8.1.3 Credit and Savings

Recognising that poor rural women do not have working capital or collateral to obtain loans, the group noted the emergence of two innovative methods of extending credit to rural women in the last decade. The first is providing credit through mobile credit officers, sensitive to women's needs, often without collateral and the second is by organising poor women to form their own financial institutions in which they participate both as beneficiaries and as decision-makers. Apart from providing credit, these institutions, being aware of women's handicaps (illiteracy, lack of time, lack of collateral, their need for consumption loans during crisis period, etc.) also provide supportive services (management training, marketing services, child care, health care, bulk purchase of raw materials, legal services, etc.). The success of these ventures has encouraged some of the states in India to establish Women's Development Corporations to provide credit and allied services for poor women's economic ventures.

There has been a trend in many countries Cowards mobilising women's savings through major banks and small savings societies. There is no study, however, to indicate whether these savings have been channelled to improve women's economic opportunities.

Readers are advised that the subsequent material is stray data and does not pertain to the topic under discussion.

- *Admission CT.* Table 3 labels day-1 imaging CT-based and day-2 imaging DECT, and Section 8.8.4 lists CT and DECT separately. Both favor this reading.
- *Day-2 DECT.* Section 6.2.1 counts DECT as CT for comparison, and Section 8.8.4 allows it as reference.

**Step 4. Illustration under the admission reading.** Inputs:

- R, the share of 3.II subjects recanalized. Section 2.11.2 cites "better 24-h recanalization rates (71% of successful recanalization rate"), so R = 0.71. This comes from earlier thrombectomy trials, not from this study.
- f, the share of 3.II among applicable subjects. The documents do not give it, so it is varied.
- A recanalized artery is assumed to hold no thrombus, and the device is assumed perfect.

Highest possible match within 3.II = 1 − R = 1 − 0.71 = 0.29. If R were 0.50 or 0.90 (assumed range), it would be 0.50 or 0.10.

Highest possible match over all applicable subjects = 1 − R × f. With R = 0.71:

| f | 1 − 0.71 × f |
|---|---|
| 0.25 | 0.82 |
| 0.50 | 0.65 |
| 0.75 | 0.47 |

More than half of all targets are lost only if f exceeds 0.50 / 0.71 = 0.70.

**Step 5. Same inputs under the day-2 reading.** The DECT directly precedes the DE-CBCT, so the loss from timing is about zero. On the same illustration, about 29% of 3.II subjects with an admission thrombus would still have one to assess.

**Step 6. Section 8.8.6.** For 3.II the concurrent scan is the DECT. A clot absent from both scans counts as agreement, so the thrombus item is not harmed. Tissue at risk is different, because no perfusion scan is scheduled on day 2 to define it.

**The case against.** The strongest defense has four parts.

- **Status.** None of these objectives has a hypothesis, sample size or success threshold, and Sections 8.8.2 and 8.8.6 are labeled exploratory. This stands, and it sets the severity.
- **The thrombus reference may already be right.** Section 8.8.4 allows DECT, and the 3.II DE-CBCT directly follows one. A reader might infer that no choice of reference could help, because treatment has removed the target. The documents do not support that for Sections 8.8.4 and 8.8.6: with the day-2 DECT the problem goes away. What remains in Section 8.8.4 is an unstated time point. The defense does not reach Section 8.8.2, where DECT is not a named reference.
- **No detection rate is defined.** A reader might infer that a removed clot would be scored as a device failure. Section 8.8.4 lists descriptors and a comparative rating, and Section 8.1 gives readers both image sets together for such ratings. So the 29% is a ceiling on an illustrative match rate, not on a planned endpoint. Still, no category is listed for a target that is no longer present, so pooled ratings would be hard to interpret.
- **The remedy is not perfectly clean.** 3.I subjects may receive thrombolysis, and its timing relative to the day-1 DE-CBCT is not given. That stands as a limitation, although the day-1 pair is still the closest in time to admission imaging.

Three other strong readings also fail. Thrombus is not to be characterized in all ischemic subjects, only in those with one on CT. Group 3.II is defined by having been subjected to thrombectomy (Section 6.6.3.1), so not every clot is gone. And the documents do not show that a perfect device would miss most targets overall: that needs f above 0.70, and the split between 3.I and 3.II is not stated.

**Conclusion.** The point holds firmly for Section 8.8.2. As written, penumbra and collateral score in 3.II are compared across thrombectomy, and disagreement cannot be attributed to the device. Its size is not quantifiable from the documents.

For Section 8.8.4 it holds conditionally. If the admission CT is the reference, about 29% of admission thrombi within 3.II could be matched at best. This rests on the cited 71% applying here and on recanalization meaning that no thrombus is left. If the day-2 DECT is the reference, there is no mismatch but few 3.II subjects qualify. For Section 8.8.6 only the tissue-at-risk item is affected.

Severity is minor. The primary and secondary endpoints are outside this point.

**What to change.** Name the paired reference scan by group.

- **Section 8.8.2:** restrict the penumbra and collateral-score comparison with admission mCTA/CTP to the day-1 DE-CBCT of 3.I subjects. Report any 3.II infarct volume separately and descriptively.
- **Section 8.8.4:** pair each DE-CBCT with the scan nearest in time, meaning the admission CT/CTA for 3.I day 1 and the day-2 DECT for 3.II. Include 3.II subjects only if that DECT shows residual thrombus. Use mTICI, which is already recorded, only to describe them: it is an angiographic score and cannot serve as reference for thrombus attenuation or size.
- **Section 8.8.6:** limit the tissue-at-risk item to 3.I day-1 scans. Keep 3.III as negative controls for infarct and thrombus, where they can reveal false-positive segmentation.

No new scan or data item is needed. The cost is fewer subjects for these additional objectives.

Noting that financial institutions, by and large, have neglected women's need for credit and do not have sensitive cadres or a system to provide the package of services to poor women, with the exception of the few specialised cases mentioned above, the group suggested the following:

1. Women's Development Banks with mobile credit officers could be established at the national and local level to provide credit, productivity training, marketing and other supportive services to women's groups.

2. Participatory credit institutions should be organised at local level to support and disseminate the services that may be developed by institutions like Women's Development Banks promoted by the government.

3. Information on Women's World Banking, an association of women bankers, which underwrites loans to women's groups through conventional banks, should be widely disseminated.